reordering of numpy arrays

I want to reorder dimensions of my numpy array. The following piece of code works but it's too slow.

for i in range(image_size):
for j in range(image_size):
for k in range(3):
new_im[k, i, j] = im[i, j, k]

After this, I vectorize the new_im:

new_im_vec = new_im.reshape(image_size**2 * 3)

That said, I don't need new_im and I only need to get to new_im_vec. Is there a better way to do this? image_size is about 256.

• If you are using Python2, you can use xrange instead of range Jul 9 '13 at 21:18

Check out rollaxis, a function which shifts the axes around, allowing you to reorder your array in a single command. If im has shape i, j, k

rollaxis(im, 2)

should return an array with shape k, i, j.

After this, you can flatten your array, ravel is a clear function for this purpose. Putting this all together, you have a nice one-liner:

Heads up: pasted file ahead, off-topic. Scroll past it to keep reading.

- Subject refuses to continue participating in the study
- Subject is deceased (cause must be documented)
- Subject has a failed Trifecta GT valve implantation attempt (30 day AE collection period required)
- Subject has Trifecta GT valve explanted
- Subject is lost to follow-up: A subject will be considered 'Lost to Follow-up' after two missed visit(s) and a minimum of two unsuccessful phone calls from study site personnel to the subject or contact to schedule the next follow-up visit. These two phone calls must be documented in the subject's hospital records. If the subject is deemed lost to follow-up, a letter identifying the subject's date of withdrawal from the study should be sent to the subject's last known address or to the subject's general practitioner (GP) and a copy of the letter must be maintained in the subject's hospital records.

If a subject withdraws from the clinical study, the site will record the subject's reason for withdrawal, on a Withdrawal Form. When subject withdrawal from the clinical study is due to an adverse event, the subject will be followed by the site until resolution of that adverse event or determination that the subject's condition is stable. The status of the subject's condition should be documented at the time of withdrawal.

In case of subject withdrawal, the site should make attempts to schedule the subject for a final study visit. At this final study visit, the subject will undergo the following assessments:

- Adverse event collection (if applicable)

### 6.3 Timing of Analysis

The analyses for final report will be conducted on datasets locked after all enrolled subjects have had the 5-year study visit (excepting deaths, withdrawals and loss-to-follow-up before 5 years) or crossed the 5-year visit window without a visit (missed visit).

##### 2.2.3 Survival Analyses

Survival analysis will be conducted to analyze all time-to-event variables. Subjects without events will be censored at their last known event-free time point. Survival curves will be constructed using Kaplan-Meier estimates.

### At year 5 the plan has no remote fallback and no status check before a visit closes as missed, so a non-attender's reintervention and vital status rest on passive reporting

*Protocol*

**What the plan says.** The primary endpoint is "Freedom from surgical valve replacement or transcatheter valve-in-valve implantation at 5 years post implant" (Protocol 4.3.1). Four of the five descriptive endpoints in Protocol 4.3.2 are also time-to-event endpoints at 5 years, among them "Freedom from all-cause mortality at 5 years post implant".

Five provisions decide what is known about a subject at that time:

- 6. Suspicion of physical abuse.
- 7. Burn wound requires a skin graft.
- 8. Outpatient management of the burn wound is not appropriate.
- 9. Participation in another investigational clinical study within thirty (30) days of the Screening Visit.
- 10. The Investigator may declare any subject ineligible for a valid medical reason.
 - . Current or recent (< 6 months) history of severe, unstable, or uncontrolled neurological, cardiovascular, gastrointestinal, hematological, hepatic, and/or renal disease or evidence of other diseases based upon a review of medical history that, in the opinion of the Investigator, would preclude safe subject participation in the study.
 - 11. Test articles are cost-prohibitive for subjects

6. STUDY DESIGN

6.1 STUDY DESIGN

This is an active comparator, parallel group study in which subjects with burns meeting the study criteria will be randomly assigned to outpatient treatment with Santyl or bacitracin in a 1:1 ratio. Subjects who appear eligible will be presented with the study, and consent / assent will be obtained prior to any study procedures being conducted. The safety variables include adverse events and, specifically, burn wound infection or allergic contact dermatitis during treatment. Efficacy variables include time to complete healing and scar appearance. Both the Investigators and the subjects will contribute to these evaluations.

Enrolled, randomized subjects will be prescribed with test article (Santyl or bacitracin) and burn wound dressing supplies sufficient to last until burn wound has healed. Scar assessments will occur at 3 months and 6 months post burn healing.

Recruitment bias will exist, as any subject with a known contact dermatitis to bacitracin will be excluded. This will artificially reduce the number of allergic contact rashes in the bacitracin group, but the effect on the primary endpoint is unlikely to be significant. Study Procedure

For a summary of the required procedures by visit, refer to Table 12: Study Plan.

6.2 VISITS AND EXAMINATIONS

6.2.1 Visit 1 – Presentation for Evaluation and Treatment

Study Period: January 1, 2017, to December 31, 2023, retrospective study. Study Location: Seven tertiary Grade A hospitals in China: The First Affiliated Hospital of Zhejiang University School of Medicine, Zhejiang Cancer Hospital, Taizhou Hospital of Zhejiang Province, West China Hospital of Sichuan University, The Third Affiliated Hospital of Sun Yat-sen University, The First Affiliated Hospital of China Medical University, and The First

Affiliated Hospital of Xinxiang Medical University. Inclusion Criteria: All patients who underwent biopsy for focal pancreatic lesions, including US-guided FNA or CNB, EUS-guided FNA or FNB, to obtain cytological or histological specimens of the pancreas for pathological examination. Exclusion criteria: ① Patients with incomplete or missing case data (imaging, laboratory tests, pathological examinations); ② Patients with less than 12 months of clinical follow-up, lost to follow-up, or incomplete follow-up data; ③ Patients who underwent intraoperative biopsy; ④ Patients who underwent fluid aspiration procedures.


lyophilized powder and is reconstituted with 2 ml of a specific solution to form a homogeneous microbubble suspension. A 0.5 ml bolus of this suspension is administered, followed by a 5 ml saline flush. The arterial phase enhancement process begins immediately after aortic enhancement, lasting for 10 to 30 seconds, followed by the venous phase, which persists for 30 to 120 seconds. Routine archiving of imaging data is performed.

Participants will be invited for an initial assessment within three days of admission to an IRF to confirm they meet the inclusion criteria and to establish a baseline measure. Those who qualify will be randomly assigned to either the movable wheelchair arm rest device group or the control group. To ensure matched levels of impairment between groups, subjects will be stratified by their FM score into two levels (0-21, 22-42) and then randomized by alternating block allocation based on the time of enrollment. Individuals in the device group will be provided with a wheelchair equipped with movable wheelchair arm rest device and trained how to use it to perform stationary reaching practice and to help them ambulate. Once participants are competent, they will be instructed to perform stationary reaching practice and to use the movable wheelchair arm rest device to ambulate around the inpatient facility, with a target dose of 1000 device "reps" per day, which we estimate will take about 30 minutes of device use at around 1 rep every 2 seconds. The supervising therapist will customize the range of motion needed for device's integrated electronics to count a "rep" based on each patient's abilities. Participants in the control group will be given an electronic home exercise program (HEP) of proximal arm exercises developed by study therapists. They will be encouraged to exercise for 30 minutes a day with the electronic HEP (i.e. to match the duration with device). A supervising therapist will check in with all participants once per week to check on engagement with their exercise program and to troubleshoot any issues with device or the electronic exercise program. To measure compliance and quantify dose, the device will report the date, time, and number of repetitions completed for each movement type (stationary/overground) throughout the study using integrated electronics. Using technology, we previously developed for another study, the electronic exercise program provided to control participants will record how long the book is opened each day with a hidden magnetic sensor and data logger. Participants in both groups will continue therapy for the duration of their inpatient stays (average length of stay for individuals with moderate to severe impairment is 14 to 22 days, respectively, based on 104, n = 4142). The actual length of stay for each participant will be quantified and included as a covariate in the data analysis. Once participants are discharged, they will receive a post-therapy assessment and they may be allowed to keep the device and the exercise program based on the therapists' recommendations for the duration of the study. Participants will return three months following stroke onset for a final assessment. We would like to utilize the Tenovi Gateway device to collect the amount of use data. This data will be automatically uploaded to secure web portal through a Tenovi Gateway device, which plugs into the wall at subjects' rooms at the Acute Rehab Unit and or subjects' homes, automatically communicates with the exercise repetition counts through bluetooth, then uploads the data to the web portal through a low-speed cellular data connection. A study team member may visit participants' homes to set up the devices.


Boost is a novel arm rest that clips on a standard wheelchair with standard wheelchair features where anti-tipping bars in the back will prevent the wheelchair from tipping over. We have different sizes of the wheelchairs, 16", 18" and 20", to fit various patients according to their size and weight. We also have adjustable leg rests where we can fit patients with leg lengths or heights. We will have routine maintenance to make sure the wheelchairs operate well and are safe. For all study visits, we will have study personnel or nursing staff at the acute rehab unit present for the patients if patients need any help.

new_im_vec = ravel(rollaxis(im, 2))
• Cool! it works. The other thing I need to do is to mirror in the first dimension. swap a[1, :, :] and a[3, :, :]. Is there a function for this? Jul 9 '13 at 21:40
• @Mohammad Moghimi, If I understand your question correctly, you can use flipud to flip the array about the horizontal axis. a[::-1,:,:] should also work. Jul 9 '13 at 21:43
• +1 Probably the best option. For completeness, there is also the option (which I believe is actually called by np.rollaxis) of doing np.transpose(im, (2, 0, 1)). As an aside note, np.rollaxis or np.transpose return a view of the original data, but when calling flatten on that view, a copy is likely to be triggered. Jul 9 '13 at 21:59
new_im = im.swapaxes(0,2).swapaxes(1,2) # First swap i and k, then i and j
new_im_vec = new_im.flatten() # Vectorize

This should be much faster because swapaxes returns a view on the array, rather than copying elements over.

And of course if you want to skip new_im, you can do it in one line, and still only flatten is doing any copying.

new_im_vec = im.swapaxes(0,2).swapaxes(1,2).flatten()
• swapaxes is awesome! Thanks very much! Oct 17 '18 at 22:50

With einops:

x = einops.rearrange(x, 'height width color -> color height width')

Pros:

• you see how axes were ordered in input
• you see how axes are ordered in output
• you don't need to think about steps you need to take (and e.g. no need to remember which direction axes are rolled)